Detained foreign workers sit in a field following a raid by Malaysian immigration officers at a construction site in Port Dickson, south of capital Kuala Lumpur, in 2017. (Photo: Manan Vatsyayana/AFP)
Labor laws ensuring rights for millions of legal and illegal migrant workers in Malaysia are undergoing a radical overhaul and are expected to be enacted within the first half of next year, a senior advocate and negotiator said.
Dave Welsh, country director for labor rights group Solidarity Center, said the new laws would also improve Malaysia’s appalling track record on human trafficking, which stems largely from indentured labor in construction, among domestic helpers and on palm oil plantations.
“They have been operating almost completely outside the purview of what were very bad labor laws," he said. “If even a modicum of what trade unions put forward is enacted into law, this is a huge game-changer.”
In a workforce of more than 15 million people, Welsh said, about six million are migrant workers — mainly from Indonesia, Cambodia and Bangladesh — half are illegal and of them only about 1.8 million are documented.
All have little legal recourse for wrongful dismissal, paltry pay and conditions or hours worked. Domestic helpers live in-house and work seven days a week. “The conditions there are appalling,” Welsh said.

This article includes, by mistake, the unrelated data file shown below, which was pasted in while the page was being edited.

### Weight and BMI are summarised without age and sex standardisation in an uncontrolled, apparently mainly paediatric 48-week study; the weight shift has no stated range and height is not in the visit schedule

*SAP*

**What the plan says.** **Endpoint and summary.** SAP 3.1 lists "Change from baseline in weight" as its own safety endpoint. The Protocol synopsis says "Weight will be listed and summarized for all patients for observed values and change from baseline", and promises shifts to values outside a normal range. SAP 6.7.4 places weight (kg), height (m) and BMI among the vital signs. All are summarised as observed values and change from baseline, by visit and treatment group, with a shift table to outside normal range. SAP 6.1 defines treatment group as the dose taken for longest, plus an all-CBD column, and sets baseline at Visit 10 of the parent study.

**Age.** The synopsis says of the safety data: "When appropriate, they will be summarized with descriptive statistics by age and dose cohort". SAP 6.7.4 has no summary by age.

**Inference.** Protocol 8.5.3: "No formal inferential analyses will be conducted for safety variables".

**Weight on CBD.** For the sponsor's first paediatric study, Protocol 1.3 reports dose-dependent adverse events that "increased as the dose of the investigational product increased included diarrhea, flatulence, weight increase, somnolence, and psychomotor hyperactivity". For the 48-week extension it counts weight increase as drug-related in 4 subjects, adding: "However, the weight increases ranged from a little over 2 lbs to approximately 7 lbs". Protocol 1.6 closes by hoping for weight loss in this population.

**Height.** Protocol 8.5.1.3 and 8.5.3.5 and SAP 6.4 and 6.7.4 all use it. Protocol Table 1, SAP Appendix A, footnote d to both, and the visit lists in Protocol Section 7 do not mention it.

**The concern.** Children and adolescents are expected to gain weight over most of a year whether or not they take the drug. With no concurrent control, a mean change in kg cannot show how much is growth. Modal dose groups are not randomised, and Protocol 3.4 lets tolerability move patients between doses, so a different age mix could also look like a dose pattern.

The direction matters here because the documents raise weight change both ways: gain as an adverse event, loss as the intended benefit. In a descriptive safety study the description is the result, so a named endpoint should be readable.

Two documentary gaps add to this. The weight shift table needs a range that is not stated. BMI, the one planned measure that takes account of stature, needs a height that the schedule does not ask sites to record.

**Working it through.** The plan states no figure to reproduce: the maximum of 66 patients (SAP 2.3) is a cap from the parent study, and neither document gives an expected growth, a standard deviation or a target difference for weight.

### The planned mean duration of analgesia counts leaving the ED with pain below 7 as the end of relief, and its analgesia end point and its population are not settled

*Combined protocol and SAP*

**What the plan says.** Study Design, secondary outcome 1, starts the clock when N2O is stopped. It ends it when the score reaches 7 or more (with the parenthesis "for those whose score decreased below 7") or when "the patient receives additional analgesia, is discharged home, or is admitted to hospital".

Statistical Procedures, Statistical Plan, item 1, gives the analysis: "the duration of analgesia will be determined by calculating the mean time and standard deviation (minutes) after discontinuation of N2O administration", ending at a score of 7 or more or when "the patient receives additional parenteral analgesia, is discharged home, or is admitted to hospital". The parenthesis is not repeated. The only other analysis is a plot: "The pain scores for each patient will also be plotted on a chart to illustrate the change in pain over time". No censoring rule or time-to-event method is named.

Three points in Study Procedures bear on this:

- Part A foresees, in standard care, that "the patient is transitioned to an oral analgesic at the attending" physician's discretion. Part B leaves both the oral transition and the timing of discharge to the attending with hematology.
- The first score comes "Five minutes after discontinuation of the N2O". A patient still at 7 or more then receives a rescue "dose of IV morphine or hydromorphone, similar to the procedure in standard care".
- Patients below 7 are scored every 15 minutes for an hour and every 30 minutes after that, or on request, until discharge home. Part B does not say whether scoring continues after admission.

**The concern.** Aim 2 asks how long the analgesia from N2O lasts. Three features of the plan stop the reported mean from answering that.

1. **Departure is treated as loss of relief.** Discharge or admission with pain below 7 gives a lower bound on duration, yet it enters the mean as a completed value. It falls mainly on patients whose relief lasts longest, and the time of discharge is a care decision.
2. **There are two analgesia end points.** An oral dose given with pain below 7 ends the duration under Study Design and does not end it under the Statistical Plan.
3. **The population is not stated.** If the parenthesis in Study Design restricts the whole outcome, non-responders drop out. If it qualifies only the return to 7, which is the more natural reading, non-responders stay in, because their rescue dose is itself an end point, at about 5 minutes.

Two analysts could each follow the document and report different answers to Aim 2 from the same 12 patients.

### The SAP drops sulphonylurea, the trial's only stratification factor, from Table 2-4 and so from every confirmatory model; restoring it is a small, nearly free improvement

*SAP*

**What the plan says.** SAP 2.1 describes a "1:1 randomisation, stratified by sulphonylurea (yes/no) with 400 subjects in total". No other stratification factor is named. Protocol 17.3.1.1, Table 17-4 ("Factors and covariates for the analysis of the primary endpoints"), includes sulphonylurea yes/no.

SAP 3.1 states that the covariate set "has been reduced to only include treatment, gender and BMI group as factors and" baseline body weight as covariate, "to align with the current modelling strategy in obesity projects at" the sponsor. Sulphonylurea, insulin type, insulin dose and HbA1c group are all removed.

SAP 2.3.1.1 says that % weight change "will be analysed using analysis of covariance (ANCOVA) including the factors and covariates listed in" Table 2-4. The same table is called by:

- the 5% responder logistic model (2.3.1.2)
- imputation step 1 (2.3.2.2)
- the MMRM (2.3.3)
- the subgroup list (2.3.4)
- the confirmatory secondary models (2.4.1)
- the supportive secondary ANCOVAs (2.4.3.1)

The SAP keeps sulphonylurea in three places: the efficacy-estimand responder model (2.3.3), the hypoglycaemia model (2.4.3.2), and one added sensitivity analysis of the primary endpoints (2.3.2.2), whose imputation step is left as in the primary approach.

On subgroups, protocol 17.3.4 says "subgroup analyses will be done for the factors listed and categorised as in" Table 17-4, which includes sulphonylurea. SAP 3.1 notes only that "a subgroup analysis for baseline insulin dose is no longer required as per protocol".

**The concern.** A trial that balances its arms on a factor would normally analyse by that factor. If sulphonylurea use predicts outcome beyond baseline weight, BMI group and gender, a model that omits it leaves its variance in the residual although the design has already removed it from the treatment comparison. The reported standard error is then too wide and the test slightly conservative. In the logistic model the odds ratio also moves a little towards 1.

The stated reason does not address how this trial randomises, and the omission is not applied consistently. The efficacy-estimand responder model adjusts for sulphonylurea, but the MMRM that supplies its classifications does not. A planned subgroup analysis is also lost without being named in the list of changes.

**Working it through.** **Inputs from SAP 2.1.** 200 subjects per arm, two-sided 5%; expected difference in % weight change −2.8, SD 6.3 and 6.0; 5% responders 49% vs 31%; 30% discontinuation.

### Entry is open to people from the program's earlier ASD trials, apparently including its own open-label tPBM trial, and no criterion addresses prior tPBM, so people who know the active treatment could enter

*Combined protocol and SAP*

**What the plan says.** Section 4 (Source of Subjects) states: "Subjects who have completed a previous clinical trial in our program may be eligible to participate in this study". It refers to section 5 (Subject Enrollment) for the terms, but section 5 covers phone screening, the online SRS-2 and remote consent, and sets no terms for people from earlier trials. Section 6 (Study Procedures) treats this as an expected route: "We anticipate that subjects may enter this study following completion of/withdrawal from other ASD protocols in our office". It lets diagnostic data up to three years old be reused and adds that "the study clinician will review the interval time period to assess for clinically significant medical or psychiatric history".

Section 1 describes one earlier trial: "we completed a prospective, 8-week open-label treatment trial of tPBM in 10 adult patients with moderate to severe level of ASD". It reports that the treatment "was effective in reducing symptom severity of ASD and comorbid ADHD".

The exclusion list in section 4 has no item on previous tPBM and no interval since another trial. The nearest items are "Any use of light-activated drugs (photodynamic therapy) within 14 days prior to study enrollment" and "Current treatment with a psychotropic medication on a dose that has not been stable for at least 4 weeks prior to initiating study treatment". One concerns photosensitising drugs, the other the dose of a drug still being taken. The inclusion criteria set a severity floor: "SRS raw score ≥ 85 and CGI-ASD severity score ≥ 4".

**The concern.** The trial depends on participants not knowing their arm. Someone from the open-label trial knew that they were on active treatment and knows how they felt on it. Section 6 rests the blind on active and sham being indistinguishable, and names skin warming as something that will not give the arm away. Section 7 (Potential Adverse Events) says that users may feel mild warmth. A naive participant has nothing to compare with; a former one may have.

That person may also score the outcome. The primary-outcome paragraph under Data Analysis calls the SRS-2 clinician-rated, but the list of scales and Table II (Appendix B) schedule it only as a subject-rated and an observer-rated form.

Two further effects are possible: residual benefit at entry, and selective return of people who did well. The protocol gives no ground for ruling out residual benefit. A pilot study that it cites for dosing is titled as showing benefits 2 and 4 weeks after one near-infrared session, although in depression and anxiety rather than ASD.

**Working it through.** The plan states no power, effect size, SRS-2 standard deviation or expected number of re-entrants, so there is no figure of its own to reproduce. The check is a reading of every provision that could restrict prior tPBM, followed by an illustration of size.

Among them are an estimated 212,000, of about 40 million people worldwide, trapped in slavery, according to the Global Slavery Index by human rights group Walk Free Foundation.
Malaysia also ranked low on the US State Department’s 2019 Trafficking in Persons report. A fall into the bottom tier can result in sanctions.
Malaysia has nine industrial relations laws, which are being rewritten, dating back to the 1950s that grant the government broad powers to disband unions and limit collective bargaining. There has not been a strike in Malaysia for 15 years.
The government is also consulting the Malaysian Trade Union Congress and International Labour Organisation (ILO) on the new laws, and Welsh said Malaysia stood out in the region.
He said most Southeast Asia countries are compliant with ILO norms but the problem is that they are not applied, unlike Malaysia where industrial laws do little to protect employees and are harshly enforced.
“Their laws have been very transparent and completely, deliberately, almost proudly out of whack with any international labor law norms, and applied vigorously,” Welsh said.
But that began to change with US insistence that Malaysia amend its outdated labor laws as a prerequisite to trade negotiations. It was also picked up on in a wave of reforms instituted after veteran politician Mahathir Mohamad was elected prime minister more than a year ago.
Since then Malaysia has announced amendments to laws governing capital punishment, is pushing for an end to executions and has signed up to the International Criminal Court.
“In Malaysia, this is very much against the current of what’s going on at the moment — the fact that change is afoot is very hopeful,” Welsh said.
“Certainly, within the region there is nothing comparable going on. The job of the minister of labor in various countries … is to make sure trade unions are kept under control and throughout the region they’ve been doing a very good job at that — well, at least trying to.”